Not long ago, multiple individuals were arrested and jailed for insulting Islam and Prophet Muhammad. They were charged under laws against causing racial disharmony, incitement, and misusing communications networks.

Their insults stirred disharmony among netizen, but a 10-year jail sentence over social media postings were criticized as harsh by many parties. But it is clear that Malaysia doesn’t tolerate over the top criticism, and views it as a dangerous tool.

Controlling press and social media is a superpower

Social media powers the people’s mind; influencing their decisions, values, identities, and beliefs. And what greater power is there than gaining control over an unapologetic event or swaying perspectives at will.

Conformity may play a big part of why authorities crave the press control, because the age of social media has entirely changed the way people are influenced socially.

It is likely the norm of social behaviours today is now derived from the internet and press. What’s presented as fact may be interpreted as truth. Hence, the current generation is more likely to be more susceptible to trending news and values.

Take for example Brunei’s law on stoning homosexuals. Due to the controversy, Brunei has once again conformed, announcing they would not be carrying out death penalties for gay relations in Brunei.

The harsh punishment was greatly halted by international media outlets and famous celebrities for protesting against the bill and boycotting Brunei’s assets.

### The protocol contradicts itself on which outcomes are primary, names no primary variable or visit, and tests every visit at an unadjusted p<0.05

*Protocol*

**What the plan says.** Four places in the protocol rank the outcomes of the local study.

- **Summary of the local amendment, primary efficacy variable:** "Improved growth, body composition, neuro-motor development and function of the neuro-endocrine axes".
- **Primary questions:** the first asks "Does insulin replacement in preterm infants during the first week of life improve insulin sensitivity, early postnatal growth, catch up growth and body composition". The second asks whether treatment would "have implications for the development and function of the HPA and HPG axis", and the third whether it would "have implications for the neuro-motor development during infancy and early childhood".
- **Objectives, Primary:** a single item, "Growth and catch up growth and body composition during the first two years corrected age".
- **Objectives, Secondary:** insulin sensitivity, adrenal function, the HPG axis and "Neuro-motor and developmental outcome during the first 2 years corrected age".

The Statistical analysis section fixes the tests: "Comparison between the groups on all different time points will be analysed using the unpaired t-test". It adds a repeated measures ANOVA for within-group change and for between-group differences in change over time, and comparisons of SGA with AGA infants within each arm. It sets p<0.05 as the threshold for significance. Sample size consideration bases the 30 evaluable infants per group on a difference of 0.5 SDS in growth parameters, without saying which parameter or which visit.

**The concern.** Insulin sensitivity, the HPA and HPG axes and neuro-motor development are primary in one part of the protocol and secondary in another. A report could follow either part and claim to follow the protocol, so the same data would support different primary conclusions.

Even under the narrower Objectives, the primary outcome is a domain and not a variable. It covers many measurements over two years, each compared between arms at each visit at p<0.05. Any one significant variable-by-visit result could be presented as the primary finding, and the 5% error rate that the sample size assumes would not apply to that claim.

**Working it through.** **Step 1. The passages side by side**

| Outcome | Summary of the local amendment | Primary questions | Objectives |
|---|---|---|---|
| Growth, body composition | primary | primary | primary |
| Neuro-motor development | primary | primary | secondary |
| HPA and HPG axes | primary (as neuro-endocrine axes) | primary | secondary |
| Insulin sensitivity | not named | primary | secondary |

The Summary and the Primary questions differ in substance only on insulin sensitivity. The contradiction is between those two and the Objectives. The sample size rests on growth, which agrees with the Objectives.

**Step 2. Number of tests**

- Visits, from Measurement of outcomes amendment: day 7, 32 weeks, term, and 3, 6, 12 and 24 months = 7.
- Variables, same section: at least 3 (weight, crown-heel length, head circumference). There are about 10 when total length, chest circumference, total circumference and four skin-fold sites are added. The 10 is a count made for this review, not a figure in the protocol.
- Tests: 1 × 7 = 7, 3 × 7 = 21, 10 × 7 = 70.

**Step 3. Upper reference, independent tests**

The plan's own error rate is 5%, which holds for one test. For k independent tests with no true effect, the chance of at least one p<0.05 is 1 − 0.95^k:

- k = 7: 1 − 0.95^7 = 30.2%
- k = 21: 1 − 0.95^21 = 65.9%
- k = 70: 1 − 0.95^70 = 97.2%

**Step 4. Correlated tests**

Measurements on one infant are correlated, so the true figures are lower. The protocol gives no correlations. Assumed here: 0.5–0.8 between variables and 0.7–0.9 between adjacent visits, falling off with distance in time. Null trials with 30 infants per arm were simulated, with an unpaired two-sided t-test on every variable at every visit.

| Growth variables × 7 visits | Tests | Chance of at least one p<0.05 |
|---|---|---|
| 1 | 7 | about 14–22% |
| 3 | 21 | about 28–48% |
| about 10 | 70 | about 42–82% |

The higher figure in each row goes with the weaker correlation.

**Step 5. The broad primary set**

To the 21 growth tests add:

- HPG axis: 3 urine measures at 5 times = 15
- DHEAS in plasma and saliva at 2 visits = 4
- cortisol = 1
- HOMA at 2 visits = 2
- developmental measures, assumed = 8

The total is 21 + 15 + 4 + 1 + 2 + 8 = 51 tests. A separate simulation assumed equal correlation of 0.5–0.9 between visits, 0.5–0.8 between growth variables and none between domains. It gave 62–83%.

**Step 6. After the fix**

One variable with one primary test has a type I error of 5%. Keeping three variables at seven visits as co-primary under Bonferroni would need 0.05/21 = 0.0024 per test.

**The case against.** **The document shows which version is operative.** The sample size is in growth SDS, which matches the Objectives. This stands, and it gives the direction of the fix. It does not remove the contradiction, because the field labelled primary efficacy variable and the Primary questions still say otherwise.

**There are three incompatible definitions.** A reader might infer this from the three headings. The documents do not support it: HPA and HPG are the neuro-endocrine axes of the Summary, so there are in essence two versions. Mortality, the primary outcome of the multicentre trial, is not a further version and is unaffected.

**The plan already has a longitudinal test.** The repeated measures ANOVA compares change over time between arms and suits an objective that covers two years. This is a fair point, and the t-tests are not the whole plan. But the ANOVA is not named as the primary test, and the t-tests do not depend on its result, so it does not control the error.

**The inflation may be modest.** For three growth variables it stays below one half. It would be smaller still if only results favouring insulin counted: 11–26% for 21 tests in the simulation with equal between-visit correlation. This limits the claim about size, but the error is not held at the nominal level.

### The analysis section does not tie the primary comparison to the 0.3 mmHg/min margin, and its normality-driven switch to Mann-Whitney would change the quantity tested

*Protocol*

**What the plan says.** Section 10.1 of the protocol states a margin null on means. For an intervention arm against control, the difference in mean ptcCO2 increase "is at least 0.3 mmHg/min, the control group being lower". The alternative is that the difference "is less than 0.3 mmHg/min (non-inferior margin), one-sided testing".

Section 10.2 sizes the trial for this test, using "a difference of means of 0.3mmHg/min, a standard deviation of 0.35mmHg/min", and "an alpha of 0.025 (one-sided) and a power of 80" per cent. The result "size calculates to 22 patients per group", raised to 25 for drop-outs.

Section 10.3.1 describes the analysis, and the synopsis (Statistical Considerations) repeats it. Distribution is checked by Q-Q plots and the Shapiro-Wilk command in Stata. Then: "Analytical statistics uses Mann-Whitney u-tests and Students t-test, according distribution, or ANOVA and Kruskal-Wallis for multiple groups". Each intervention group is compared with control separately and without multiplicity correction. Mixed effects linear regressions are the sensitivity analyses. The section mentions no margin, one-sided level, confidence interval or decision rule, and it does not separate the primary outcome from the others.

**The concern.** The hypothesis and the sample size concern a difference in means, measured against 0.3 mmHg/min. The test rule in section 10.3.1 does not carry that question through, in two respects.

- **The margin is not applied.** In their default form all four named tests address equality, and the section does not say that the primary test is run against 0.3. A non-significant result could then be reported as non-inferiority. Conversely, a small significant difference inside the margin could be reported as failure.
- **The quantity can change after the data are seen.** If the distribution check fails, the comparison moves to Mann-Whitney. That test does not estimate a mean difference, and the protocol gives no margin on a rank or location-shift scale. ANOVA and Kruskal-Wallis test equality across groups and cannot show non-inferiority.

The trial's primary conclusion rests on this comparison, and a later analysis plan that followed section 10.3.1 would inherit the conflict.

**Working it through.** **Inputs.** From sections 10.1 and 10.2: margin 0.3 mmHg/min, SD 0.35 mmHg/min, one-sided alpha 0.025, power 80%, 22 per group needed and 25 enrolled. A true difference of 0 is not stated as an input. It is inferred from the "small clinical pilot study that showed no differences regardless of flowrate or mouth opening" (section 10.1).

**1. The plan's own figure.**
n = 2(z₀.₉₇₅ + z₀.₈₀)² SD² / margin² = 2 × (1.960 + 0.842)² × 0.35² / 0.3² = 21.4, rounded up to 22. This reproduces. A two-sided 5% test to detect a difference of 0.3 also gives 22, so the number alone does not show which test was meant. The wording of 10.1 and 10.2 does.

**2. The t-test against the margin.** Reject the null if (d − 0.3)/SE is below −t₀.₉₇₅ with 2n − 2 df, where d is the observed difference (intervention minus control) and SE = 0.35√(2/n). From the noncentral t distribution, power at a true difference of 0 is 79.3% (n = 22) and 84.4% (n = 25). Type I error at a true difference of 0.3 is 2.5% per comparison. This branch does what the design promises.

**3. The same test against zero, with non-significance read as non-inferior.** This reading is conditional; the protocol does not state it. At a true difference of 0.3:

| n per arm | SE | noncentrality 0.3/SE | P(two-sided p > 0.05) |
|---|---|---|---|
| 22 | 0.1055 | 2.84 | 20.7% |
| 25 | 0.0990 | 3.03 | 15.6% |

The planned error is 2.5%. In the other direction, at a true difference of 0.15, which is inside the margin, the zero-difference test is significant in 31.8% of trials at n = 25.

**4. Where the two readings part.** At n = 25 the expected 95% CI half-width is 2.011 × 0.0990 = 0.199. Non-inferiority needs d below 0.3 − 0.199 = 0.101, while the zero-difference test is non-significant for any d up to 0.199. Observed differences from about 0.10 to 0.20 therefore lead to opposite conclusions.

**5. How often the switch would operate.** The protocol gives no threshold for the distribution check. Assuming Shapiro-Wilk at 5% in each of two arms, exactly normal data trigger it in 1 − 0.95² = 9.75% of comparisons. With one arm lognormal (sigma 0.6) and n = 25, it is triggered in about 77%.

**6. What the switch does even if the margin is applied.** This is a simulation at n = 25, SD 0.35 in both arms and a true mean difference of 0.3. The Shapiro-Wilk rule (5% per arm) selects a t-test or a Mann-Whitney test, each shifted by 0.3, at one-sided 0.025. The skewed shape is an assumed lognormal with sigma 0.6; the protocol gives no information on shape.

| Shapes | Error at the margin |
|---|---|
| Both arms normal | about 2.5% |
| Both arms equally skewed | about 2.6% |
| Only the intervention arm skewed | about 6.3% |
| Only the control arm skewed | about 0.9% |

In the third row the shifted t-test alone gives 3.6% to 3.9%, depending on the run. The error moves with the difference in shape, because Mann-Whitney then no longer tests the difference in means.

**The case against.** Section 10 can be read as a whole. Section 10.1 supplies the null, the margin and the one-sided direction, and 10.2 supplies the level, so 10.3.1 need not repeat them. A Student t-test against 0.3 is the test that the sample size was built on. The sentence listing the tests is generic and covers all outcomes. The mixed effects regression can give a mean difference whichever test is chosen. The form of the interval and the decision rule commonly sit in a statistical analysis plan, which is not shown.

However, control over press and media is easier said than done, because it may backfire, resulting in a boomerang effect; an unintended consequence from a persuasion attempt.

A clear example is the Captain Marvel movie, whose main star Brie Larson received heavy backlash from haters to this very day, for spreading awareness of women empowerment.

For those trying to conquer press control, juggling to stay on top of social popularity has not been an easy task. With the help of internet, people are breaking traditional media communication, hence taking back control over how information is spread.

Sustain the freedom of press

Recently, the National Union of Journalist Malaysia (NUJ) had a discussion with the Home Ministry reiterating the status of Malaysia’s current freedom of press, by proposing to amend media suppressing acts.

Prime Minister Tun Dr Mahathir Mohamad has announced the repeal of the Anti-Fake News Act 2018 established by the previous ruling government, stating Malaysians can handle the spread of fake news themselves without law enforcement.


Additionally, the Printing Presses and Publications Act 1984 is still in effect, a problem PH promised to remove. This leaves publishers at risk of getting their work removed at the discretion of the Home Ministry if found offensive, with possible charges of fine or imprisonment.

But changes in policy may not be the only solution. Although it regulates media behaviour, Malaysians should also keep an open mind when consuming media online.

Questioning credibility is a healthy habit, but degrading opinions inconsistent with one’s own belief isn’t. Instead, viewing different perspectives may help people make better judgement.

Similarly, those with influential power on media have a duty to ethically publish information. As a Spider-man saying goes:

“With great power there must also come — great responsibility.”